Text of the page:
Women, Divorce and Retirement
Marriage and divorce are both common experiences. In Western cultures, more than 90 percent of people marry by age 50. Unfortunately, about 40 to 50 percent of married couples in the United States divorce. The divorce rate for subsequent marriages is even higher.
While the divorce rate peaked in 2000 in the U.S., the financial costs continue to be high: a divorcing couple pays legal fees, may need to sell illiquid assets, and has to cover the costs of two – rather than one – residence. Furthermore, a divorce has a huge impact on the respective spouse’s retirement prospects, with divorced women usually left with less financial security than their male counterparts.
Surprisingly though, a study by Boston College Center for Retirement Research has found that divorced women are more financially prepared for retirement than their single, never-married counterparts because they are more likely to secure their marital home after the separation, according to the following article from Money. However, fighting for the house may not be a wise move for all divorced women, as they may not have the resources to cover mortgage payments, property taxes and other housing costs.
As with any financial plan, your individual situation and goals will help shape what’s most financially feasible, and it’s especially important to think these things through in a circumstance like divorce. This article gives you plenty of food for thought.
By Suzanne McGee
For women in particular, divorce is financially perilous — at least, that’s what nearly all the studies tell us.
There’s even a phenomenon sometimes referred to as the “divorce gap”: It was documented by Stephen Jenkins, a professor then working at the University of Essex, who found in a 2008 study that women who divorce see their income fall by more than a fifth, and stay low — while the men they divorce see their income rise by about a third.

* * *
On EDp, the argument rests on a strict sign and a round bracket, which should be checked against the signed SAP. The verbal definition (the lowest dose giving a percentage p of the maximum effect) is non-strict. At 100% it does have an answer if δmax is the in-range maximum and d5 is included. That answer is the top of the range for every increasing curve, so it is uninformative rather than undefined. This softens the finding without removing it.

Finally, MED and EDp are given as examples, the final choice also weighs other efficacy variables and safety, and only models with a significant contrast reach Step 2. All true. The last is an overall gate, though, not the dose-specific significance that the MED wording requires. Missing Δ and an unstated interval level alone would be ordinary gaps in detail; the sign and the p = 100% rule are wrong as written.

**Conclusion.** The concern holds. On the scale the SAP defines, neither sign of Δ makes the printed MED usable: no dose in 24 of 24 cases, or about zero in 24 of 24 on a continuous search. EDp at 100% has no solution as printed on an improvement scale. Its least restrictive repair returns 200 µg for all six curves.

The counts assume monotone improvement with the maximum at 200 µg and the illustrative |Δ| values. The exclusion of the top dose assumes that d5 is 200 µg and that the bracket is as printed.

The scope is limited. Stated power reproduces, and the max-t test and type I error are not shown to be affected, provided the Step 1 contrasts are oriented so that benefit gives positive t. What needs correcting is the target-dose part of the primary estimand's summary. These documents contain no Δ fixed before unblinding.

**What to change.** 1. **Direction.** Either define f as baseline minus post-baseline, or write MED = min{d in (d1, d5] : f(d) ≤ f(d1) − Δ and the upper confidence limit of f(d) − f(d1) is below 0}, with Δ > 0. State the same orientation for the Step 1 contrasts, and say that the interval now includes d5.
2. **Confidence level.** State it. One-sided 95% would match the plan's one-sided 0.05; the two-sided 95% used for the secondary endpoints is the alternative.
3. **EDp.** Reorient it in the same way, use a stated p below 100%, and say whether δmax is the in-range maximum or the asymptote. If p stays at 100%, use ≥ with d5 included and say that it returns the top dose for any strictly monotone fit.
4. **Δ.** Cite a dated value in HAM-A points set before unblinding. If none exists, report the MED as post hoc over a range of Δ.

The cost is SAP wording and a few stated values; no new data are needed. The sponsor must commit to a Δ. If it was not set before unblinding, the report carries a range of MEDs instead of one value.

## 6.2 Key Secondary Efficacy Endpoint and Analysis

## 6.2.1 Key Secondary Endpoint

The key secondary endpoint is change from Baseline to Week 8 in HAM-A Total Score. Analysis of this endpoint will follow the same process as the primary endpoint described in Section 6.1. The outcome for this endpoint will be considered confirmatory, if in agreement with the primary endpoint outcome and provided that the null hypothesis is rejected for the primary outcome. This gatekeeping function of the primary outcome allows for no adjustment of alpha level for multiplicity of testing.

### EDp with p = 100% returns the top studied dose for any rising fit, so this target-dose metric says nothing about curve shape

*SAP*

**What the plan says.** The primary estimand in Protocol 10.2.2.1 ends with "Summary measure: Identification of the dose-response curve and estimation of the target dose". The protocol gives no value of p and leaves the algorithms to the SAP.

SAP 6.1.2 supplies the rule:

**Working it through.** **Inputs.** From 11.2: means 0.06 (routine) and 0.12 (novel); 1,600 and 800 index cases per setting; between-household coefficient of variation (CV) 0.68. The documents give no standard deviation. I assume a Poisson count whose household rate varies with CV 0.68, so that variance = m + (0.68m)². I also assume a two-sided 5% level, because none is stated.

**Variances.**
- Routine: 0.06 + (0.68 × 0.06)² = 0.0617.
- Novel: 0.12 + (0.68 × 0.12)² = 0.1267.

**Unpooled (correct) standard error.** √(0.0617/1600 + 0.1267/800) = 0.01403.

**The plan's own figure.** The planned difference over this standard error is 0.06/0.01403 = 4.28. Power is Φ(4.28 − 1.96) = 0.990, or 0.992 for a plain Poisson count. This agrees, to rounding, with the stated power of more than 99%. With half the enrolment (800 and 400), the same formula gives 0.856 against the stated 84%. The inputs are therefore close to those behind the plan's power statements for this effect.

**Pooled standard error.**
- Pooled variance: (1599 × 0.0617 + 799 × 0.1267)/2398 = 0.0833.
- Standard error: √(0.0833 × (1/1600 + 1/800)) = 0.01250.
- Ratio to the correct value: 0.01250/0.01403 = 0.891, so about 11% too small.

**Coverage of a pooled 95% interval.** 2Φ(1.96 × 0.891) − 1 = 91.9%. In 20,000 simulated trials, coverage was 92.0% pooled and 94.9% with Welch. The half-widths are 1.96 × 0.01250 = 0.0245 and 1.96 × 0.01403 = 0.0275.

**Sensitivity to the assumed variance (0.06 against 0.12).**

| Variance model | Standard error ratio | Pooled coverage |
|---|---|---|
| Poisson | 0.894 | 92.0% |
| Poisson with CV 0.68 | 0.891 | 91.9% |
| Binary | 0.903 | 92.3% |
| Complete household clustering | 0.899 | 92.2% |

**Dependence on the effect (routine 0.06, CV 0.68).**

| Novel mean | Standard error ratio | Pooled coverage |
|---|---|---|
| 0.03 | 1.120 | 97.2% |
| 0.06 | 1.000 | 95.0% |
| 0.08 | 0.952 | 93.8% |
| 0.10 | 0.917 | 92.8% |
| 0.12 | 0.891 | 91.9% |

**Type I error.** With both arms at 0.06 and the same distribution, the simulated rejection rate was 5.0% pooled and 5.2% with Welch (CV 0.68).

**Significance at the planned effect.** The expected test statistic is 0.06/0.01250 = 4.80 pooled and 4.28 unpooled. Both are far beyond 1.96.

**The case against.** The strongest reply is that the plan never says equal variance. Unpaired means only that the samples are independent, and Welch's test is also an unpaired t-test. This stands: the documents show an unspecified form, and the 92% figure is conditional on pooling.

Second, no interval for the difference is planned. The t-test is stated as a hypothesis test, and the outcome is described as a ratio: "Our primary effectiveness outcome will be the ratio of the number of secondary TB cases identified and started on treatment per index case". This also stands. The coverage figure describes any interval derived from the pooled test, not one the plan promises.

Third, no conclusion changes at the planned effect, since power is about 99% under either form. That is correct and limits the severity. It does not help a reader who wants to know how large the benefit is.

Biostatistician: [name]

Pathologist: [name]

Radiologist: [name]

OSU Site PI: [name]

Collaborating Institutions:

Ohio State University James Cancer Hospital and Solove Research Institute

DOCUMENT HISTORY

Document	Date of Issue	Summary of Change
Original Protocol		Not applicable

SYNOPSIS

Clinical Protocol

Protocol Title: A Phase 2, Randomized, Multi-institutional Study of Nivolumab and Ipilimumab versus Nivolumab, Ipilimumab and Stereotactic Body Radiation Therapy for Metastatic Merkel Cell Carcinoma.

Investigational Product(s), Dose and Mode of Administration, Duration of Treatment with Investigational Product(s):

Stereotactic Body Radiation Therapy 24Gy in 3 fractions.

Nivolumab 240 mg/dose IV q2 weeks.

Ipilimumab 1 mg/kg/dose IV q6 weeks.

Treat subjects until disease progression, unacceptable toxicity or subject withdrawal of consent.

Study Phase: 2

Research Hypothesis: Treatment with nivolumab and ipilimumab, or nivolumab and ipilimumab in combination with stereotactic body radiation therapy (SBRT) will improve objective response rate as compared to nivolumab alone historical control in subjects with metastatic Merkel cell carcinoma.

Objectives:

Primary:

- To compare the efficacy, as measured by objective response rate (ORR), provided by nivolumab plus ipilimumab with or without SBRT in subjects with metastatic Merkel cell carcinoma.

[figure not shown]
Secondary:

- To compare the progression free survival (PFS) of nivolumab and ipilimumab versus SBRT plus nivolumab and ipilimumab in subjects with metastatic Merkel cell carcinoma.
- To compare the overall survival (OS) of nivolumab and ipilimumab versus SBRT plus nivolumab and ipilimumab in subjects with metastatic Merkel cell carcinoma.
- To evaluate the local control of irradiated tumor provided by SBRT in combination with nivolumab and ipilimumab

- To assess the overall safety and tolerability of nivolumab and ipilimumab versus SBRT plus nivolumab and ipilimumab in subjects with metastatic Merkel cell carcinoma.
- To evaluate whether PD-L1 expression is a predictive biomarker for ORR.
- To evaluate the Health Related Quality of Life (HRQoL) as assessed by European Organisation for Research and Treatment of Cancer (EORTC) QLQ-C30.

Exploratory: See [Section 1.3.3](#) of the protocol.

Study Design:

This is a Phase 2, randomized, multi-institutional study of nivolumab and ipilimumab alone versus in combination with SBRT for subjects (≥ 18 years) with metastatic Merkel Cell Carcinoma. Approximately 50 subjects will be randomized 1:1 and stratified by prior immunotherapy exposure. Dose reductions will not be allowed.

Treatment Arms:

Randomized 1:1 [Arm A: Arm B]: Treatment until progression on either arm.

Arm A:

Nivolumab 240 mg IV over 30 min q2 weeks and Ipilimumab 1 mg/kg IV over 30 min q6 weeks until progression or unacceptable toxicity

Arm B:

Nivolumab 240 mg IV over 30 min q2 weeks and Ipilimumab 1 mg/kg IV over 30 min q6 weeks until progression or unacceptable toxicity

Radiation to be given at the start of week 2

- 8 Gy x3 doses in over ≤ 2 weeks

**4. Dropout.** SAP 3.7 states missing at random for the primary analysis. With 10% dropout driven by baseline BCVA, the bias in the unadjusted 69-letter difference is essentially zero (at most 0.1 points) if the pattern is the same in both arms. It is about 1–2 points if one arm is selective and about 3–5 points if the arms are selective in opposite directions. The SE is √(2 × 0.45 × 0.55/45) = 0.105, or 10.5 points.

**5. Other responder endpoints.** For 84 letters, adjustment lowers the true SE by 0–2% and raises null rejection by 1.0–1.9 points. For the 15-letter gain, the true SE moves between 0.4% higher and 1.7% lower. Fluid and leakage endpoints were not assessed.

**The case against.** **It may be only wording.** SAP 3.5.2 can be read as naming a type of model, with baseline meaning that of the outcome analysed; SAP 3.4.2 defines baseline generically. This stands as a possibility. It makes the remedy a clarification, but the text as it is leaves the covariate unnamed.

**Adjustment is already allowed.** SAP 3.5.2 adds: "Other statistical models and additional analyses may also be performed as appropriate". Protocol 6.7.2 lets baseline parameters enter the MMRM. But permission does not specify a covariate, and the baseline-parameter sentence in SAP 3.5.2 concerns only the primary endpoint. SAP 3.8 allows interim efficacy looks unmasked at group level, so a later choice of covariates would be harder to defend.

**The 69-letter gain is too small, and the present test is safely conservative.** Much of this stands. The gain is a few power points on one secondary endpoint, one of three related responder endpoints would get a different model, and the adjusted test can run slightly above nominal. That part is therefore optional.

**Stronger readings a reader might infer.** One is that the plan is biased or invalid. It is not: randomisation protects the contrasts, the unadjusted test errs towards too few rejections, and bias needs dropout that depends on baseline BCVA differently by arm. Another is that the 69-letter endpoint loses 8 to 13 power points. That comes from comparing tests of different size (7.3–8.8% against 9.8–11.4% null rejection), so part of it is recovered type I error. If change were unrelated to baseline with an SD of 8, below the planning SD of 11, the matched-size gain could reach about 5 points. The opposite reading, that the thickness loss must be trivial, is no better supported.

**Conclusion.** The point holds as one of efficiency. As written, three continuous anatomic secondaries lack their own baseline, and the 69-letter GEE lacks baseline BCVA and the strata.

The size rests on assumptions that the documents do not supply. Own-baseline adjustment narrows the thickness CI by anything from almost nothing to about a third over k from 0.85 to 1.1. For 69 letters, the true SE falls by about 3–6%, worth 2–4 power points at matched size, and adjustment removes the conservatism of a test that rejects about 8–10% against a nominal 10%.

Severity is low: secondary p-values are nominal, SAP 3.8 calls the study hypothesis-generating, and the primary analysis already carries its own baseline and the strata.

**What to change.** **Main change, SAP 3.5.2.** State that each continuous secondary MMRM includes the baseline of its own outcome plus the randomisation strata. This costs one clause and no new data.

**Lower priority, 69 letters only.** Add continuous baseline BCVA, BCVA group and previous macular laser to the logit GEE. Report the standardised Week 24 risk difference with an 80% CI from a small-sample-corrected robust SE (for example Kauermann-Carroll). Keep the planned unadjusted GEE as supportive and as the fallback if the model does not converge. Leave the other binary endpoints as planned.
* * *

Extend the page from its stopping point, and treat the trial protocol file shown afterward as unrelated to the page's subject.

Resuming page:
But now comes a new study, from the Center for Retirement Research at Boston College, suggesting that when it comes to their long-term financial wellbeing, divorced women may not be as badly off as previously feared. The key to success involves leaving the marriage with a key to a home of your own.
The survey found that formerly married but now divorced women historically have been better off — in terms of the assets they have accumulated in preparation for divorce — than single, never married women. And the critical factor, the CRR concludes, is home ownership — because “divorced single women are more likely than those not divorced to own a house.”
The theory sounds great, and data doesn’t lie. But it can mask a lot of nuances.
Several divorce lawyers and financial advisors — many of whom have seen too many female clients insist on keeping the house in a split, even when those women don’t have the resources to keep up with mortgage payments, maintain the property, pay taxes and provide for unexpected crises — find the CRR’s data intriguing but also unnerving. After all, they say, keeping the house isn’t automatically the best move for everyone, especially in the cases where there’s another major asset on the table.
“I’m a bit concerned that it will encourage more of them to fight for the house when they shouldn’t, when it’s the wrong financial move,” says Renée Senes, a financial advisor in Concord, Mass., and co-author of a book advising soon-to-be divorcées and their former husbands how to avoid costly divorce errors.
Senes herself pursued the marital house in her own divorce, and hung on to it until her youngest child graduated from high school 15 years later. “I don’t regret it, but the occupancy costs were high,” she said. So, she says, were the costs to sell: redoing the bathroom, kitchen, and septic system, as well as staging the house to attract bidders. She then had to pay taxes on all of the capital gains, instead of sharing them with her ex-spouse.
Geoff Sanzenbacher, associate research director at CRR and one of the researchers involved in producing the report, notes that while the study itself specifically mentions homeownership, there’s actually a broader point to be made. Divorced women benefit from receiving a share of marital assets, whereas single, never-married women must rely on going it alone when saving and accumulating assets that can be used to finance their retirement.